In my previous two posts, I described our trip to the ‘Sgraffito’ village of Guarda in the Lower Engadine valley of Switzerland and the hike between the village of Guarda and the village of Ardez. In this post, I shall describe our trip to the beautiful Ardez Village.
I, my wife Ananya and our daughter Minnie were in Switzerland for 25 days, travelling across the length and breadth of this amazing country. While we covered some of the popular tourist destinations, we also visited many relatively less known places, generally not visited by many foreign tourists. These were nevertheless places of great interest; of unsurpassed charm and beauty.
The village of Ardez was one such – off the beaten track if you like.
The Engadine region is a stunningly beautiful area and I just can’t say enough about it. As I have mentioned in my previous posts, the Upper and Lower Engadine valleys fall in the eastern corner of Switzerland, south of the Alps, bordered by Austria, Italy and the principality of Lichtenstein. The river Inn (or En) which originates in the snow, ice and glacier clad lofty Bernina mountains flows through the valley along its little towns and numerous pastoral villages and hamlets. This relatively remote part of Switzerland is now connected round the year with most of the other regions through the world’s longest meter gauge railway tunnel – the nearly 20km long Vereina rail tunnel. Well isn’t that impressive in itself?
In addition to prominent and historical towns such as Schaffhausen (described in another post) and St Galen (which we missed), this part of Switzerland has vast expanses of pristine countryside which cradle quaint and remote villages, where few very old rural traditions and ways of life continue to this day. In these villages, you find facades of heritage houses that have beautiful ‘Sgraffito’ murals and decorations.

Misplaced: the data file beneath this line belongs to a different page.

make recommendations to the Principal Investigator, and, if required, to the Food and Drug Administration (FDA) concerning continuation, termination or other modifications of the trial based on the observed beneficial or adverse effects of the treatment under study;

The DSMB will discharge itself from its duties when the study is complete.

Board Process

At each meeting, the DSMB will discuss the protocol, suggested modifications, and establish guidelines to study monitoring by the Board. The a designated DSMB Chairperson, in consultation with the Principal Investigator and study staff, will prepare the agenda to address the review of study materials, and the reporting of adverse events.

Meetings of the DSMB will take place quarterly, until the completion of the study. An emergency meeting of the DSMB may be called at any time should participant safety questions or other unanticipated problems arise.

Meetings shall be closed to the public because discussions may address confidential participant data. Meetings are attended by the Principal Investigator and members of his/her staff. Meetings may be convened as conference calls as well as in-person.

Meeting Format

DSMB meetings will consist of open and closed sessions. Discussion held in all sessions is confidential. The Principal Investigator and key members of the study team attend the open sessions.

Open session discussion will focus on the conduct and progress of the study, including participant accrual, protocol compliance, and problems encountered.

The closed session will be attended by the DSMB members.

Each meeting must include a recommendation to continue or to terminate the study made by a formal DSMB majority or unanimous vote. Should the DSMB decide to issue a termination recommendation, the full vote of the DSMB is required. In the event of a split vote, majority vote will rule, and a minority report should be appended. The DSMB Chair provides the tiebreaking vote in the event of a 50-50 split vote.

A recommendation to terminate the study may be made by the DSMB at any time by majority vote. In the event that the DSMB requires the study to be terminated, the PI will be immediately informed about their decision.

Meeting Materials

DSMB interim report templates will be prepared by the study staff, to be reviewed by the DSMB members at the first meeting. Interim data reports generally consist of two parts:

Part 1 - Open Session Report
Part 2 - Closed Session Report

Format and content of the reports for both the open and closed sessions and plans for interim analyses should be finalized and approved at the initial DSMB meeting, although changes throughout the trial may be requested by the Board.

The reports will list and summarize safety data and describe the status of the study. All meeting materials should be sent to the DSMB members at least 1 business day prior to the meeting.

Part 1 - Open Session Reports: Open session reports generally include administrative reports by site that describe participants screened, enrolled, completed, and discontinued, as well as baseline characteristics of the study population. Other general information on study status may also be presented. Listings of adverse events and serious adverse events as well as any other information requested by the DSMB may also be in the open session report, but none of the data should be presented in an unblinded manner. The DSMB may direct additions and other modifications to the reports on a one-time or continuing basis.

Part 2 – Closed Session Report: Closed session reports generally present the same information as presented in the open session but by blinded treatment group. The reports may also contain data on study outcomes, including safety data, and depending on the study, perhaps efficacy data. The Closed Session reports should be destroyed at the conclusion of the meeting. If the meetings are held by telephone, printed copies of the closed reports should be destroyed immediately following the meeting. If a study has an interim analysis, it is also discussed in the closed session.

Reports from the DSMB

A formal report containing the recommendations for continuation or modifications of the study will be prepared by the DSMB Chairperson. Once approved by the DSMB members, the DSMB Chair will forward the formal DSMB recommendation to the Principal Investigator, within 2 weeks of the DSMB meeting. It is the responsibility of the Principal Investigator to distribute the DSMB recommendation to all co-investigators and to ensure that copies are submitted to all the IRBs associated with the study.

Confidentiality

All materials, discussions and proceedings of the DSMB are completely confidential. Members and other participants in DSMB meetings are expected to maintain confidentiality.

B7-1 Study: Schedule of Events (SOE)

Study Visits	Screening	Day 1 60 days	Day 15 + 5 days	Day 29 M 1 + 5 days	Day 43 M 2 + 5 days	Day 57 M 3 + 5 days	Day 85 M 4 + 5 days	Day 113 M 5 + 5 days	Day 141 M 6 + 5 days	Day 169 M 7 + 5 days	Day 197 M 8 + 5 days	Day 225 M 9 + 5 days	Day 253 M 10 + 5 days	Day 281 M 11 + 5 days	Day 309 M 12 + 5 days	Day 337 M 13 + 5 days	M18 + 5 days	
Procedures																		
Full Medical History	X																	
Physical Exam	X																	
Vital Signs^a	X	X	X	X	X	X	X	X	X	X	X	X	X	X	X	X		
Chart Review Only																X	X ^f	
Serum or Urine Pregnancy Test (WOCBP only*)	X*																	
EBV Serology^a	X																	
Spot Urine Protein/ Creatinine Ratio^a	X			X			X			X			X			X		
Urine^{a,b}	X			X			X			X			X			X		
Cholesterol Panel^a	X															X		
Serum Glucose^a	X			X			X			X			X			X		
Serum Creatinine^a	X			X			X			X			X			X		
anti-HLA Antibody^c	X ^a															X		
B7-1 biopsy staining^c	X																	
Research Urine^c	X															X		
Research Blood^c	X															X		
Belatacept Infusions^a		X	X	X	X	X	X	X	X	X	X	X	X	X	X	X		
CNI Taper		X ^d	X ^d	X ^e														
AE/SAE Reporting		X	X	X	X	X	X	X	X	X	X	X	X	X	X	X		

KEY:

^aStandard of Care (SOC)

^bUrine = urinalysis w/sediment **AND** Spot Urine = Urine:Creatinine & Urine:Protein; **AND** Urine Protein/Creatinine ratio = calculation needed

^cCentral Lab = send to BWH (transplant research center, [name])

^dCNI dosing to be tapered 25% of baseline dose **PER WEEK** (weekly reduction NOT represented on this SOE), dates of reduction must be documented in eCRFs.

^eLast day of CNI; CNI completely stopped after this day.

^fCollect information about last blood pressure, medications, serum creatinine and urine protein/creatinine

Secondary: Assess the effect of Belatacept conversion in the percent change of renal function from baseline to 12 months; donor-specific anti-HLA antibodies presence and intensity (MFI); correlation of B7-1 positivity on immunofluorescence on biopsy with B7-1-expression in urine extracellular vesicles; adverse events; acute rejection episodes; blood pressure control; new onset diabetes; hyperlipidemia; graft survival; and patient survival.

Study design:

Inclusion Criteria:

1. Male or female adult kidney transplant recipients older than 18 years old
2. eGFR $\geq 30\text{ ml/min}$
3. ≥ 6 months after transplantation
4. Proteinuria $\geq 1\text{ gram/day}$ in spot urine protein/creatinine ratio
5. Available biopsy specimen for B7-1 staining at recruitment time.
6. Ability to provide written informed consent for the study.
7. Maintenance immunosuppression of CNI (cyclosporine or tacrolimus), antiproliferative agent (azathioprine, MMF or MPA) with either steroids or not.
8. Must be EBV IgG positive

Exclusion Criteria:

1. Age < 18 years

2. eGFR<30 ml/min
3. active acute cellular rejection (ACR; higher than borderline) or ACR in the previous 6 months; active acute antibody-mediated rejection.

This region is characterized by rolling meadows, spectacular alpine peaks and quaint little villages that seem to pop straight out of pages of children’s fairytale books. For a more detailed description of the Lower Engadine, you might want to check out my previous posts on the village of Guarda and on our Guarda-Ardez hike.
We first visited the village of Guarda and from there we walked leisurely downhill for an hour and half over 4.7 kilometers to descend into the village of Ardez. On the way, we passed through the hamlet of Bos-cha. We walked by the hill sides along a meandering narrow road, while taking in the far ranging views of the snow clad Alps that framed the lush green meadows and valleys thickly carpeted with a profusion of wild spring flowers. It was a beautiful walk, starting out somewhat flat from Guarda and then sloping gently downwards half way and there onwards into Ardez. As we approached Ardez from above, at a distance we could see the beautiful village with its little railway station at its edge.